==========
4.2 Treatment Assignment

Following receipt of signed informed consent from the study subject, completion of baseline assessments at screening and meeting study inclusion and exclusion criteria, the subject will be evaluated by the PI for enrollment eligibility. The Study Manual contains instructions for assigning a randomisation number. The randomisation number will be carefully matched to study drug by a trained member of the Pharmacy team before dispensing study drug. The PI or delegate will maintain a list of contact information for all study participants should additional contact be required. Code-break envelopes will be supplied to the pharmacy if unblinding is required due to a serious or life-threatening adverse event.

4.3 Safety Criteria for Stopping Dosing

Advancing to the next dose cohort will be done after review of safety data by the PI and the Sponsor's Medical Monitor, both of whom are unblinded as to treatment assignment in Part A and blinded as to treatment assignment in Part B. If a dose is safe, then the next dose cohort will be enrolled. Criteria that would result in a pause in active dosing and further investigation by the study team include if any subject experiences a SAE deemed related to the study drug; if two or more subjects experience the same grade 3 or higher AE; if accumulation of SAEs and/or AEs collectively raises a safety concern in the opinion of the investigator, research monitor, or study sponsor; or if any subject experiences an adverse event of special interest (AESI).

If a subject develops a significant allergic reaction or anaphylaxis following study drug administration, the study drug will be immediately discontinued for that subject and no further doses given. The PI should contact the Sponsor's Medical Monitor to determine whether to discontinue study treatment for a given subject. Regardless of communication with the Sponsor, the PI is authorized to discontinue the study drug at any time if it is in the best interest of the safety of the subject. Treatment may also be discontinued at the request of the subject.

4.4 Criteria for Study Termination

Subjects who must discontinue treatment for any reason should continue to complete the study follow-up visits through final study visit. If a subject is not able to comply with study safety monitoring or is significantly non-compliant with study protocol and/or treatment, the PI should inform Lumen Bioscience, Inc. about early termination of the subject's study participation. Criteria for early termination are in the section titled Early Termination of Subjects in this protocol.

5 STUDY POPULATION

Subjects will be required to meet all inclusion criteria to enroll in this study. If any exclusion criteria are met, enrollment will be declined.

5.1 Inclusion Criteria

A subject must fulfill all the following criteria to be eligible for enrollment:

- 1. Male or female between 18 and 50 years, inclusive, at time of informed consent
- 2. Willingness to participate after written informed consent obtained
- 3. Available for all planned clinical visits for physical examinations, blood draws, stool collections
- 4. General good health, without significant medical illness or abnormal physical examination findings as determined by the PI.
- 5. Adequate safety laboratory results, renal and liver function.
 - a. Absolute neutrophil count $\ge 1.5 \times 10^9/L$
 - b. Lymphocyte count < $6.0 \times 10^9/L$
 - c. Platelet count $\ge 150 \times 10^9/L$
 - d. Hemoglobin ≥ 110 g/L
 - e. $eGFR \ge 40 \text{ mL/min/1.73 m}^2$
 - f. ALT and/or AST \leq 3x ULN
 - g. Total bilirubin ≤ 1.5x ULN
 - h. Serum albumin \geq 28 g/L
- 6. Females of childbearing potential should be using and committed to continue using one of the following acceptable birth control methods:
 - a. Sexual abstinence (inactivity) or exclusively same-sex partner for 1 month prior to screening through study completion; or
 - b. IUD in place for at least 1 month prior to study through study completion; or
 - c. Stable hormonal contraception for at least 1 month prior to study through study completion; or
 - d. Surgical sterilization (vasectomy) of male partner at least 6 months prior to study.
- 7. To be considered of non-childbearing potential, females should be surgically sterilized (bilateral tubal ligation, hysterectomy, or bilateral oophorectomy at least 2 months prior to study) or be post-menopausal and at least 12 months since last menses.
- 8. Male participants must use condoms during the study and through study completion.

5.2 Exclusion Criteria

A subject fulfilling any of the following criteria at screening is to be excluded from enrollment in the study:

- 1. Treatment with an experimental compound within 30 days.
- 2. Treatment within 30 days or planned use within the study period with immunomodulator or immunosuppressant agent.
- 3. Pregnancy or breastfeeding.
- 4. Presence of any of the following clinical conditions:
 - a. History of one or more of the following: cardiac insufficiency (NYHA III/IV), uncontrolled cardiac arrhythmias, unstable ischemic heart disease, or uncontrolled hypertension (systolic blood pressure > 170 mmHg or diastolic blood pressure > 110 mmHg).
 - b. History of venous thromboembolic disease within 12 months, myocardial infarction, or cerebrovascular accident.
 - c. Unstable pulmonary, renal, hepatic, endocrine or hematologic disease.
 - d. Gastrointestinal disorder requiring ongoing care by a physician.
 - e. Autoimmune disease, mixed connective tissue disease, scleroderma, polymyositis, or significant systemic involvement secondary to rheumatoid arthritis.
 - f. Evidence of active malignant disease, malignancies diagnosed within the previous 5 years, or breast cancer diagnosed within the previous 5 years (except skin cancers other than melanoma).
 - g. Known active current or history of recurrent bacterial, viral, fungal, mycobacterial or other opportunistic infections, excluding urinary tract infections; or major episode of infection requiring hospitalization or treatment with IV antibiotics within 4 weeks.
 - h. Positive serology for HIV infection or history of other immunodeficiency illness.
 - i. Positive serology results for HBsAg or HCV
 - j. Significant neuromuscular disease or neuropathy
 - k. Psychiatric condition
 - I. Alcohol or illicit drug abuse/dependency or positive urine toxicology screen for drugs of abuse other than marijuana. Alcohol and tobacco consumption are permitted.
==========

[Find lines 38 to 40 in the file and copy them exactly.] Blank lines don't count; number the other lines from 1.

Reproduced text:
 - a. History of one or more of the following: cardiac insufficiency (NYHA III/IV), uncontrolled cardiac arrhythmias, unstable ischemic heart disease, or uncontrolled hypertension (systolic blood pressure > 170 mmHg or diastolic blood pressure > 110 mmHg).
 - b. History of venous thromboembolic disease within 12 months, myocardial infarction, or cerebrovascular accident.
 - c. Unstable pulmonary, renal, hepatic, endocrine or hematologic disease.